Looking back now, what are your feelings about your experiences?

I’ve had such a glorious time with this. It helped me survive through my troubles in the beginning. I’ve made so many friends, both women and men. There’s a group of us from New England who stayed in the same hotels, worked out transportation and went sightseeing together. Through the years, we got to be like a family. The camaraderie is wonderful. Some are retired or home bound now, but there’s about eight of us still doing local games, and a few still go to Nationals. Because of my work, I’ve been able to continue to pay my way. 

I’m grateful and fortunate. The aging process is fine. Getting older is just a number. I try to help people in any way I can help them. For me, to be around to assist other people is the name of my game.

 

Have you had health challenges?

In 1991, I developed a lump in my left breast. The doctor told me what I expected, that it was cancer. I had a mastectomy and was left with one breast. I asked my physician if he would remove the other one. He said, “I can’t do that, you’re not having a problem with it.” I said, “Well, I’m asking you to please do it, because I don’t want to be back in here in another year or two to have this done all over.” To my thinking, it wasn’t so much worrying about the cancer returning, it was how it would affect my sports! [Laugh] I didn’t want to wear the prosthesis. It would be an extra weight I’d have to carry when I ran. The operation was in April and I managed to get to The Games that summer, and I had a good time.

Then, in the past few years, I started having back and spine problems that made it hard for me to run. I had cortisone shots for the pain a couple of weeks before I would compete. I was told I needed to replace some disks with a rod to support my back. It’s not easy to get back surgery like that at my age. But the surgeon said, “Mrs. McGowan, because of the lifestyle you’ve had, your body is in good enough shape that I think we can do it, if you’re game.” I came through with flying colors.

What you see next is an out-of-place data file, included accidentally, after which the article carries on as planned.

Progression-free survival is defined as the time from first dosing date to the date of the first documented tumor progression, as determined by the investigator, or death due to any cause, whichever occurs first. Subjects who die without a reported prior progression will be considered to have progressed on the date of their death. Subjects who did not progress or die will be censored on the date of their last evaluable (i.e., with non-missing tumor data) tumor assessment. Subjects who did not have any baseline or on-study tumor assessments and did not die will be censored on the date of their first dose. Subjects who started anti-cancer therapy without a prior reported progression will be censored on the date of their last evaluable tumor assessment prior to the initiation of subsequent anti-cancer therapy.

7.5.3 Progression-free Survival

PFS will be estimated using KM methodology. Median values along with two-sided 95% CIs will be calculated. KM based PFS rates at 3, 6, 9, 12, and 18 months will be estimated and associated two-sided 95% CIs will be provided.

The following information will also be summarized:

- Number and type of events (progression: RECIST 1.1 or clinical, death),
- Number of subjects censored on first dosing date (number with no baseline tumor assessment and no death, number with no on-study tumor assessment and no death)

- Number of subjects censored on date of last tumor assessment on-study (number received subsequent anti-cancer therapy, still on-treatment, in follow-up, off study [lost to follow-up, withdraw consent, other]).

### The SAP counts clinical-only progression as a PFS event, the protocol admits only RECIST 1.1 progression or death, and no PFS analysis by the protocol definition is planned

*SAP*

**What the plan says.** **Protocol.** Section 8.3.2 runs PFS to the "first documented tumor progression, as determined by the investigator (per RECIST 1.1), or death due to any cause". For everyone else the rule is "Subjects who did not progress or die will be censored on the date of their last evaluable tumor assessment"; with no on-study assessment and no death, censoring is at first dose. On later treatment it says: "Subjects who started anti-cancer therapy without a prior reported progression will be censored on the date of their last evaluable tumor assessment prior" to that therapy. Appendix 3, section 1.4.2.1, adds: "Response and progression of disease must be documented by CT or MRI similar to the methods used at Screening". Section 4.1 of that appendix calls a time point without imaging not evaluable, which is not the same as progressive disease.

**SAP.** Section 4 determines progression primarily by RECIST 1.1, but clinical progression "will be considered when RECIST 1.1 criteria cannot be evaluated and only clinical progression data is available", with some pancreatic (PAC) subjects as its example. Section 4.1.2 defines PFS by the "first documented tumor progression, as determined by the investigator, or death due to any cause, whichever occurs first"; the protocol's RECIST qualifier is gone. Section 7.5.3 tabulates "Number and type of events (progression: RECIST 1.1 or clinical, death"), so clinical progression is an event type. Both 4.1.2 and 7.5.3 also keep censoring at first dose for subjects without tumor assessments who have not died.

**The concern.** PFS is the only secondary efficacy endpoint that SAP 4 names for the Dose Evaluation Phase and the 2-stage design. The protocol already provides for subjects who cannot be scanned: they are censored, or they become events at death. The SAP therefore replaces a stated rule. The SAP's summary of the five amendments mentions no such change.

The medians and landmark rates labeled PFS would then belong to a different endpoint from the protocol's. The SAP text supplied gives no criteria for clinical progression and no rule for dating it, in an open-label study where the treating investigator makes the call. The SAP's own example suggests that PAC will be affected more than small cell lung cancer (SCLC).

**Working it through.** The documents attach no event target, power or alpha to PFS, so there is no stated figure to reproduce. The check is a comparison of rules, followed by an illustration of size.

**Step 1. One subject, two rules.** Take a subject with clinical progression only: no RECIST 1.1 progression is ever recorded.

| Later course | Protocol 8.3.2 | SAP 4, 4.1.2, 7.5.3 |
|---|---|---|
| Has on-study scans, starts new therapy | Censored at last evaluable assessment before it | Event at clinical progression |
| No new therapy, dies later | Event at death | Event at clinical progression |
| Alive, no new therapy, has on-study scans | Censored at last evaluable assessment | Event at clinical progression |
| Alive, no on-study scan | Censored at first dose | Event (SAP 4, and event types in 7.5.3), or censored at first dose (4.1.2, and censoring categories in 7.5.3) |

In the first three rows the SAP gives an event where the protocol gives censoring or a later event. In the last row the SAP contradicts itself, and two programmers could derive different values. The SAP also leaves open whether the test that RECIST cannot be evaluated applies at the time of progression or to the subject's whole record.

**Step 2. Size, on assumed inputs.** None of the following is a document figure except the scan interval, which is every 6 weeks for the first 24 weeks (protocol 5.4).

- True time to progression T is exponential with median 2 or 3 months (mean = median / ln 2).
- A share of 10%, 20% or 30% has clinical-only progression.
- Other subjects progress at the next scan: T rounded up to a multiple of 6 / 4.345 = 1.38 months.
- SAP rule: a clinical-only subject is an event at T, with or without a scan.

The surgeon said it would take a year, if not more, for me to be completely healed. He wanted me to keep up with physical activity, but advised against competing in The Games. I was very cautious, but I knew my body and made it my games in the New England states.

The Games made me appreciate what life has to offer. You get to meet new people who are interested in the same things. It has motivated me to keep going. It passes on to generations of children. My granddaughters are into track and running, and I am so proud of them! 

The way I feel right now I think I can do the events I’ve qualified for. But even if I can only do one event I’ll go. I want to keep up with my friends. My granddaughter Liz says she will chaperone me.

 

Liz told us that you always wanted to do a marathon, so she ran in the Boston Marathon and raised money for charity in your name.

I’ve only done one 5K, back in 1999. My longest race is the 400. I was so proud that Elizabeth would tackle something like that. She worked very hard to raise that money for charity. That was quite an accomplishment.

My other granddaughters, Annie and Bonnie McGowan (Annie was named for me) went on to be track stars of their high school in Virginia, Both girls helped their team win in both indoor and outdoor track at the state level. They were both on the same relay team for national competition. I so much enjoyed going to their track meets to cheer them. 

 

Since you are a hairdresser, we suppose you’ve never at a loss for words. What do you tell people about fitness?

Yes, I’m a talker. I think that’s my problem! [Laugh] I enjoy talking with people. I like to hear what they have to say, and I enjoy the camaraderie.

I found through my years of experience that people don’t like to be told what to do. However, if you suggest it in a storytelling way they are more accepting. I talk about my experiences to encourage them. 

 

What movie star would you want to make yourself look like for the next National Senior Games?

[Laugh] Well, I always wanted to be [Olympic figure skater and film star] Sonja Henie and look like the movie stars when I was young. I would study their hair when I went to the theater, and talked my sister into letting me style her hair in the way I saw in the movie.

Maybe Marilyn Monroe. I used to have a red dress like she wore in that movie [Gentlemen Prefer Blondes]. But I do my style to fit my own facial features. I want to look like Ann McGowan, so my friends will recognize me! [Laugh]